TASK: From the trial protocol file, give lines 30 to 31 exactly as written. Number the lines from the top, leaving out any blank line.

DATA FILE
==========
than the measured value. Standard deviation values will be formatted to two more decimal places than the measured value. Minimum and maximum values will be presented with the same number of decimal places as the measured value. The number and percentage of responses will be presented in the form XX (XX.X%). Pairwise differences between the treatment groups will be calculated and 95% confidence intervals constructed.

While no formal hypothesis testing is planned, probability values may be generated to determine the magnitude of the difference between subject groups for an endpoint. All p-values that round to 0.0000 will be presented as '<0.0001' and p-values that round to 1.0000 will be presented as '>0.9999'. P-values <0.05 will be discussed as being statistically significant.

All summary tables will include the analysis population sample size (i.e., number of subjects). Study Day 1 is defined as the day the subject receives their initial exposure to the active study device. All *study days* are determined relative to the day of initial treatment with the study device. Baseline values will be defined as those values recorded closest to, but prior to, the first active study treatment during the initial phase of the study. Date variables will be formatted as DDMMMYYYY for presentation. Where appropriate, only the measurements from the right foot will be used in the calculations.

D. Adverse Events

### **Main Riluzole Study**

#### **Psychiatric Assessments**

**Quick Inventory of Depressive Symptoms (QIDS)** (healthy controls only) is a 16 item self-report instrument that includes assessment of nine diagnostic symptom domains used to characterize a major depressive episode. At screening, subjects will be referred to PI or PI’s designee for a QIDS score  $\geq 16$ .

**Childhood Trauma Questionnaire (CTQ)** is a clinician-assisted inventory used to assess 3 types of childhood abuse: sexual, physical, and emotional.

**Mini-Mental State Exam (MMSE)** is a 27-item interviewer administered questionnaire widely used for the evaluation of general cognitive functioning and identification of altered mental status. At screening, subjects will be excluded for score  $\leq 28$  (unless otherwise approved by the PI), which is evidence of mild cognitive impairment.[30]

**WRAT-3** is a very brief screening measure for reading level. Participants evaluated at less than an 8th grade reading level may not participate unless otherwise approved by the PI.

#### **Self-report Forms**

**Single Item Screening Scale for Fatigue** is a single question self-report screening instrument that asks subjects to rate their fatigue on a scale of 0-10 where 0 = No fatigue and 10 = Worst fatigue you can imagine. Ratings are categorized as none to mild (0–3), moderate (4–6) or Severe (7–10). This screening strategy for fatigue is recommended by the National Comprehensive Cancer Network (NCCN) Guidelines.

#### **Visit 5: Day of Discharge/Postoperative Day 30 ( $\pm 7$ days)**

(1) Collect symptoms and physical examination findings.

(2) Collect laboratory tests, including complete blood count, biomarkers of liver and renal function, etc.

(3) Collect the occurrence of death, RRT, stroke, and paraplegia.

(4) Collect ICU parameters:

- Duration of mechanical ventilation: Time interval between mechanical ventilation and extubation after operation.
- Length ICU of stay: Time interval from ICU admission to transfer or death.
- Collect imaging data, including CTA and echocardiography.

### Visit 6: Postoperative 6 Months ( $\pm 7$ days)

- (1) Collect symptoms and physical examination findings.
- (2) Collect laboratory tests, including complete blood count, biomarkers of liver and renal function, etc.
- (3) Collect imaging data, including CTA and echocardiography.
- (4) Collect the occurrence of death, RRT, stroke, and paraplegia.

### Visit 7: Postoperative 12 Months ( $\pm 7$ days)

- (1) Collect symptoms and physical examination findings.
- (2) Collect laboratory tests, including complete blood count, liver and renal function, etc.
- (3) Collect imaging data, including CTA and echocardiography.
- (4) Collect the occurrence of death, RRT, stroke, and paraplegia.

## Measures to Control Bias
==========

- (4) Collect the occurrence of death, RRT, stroke, and paraplegia.

## Measures to Control Bias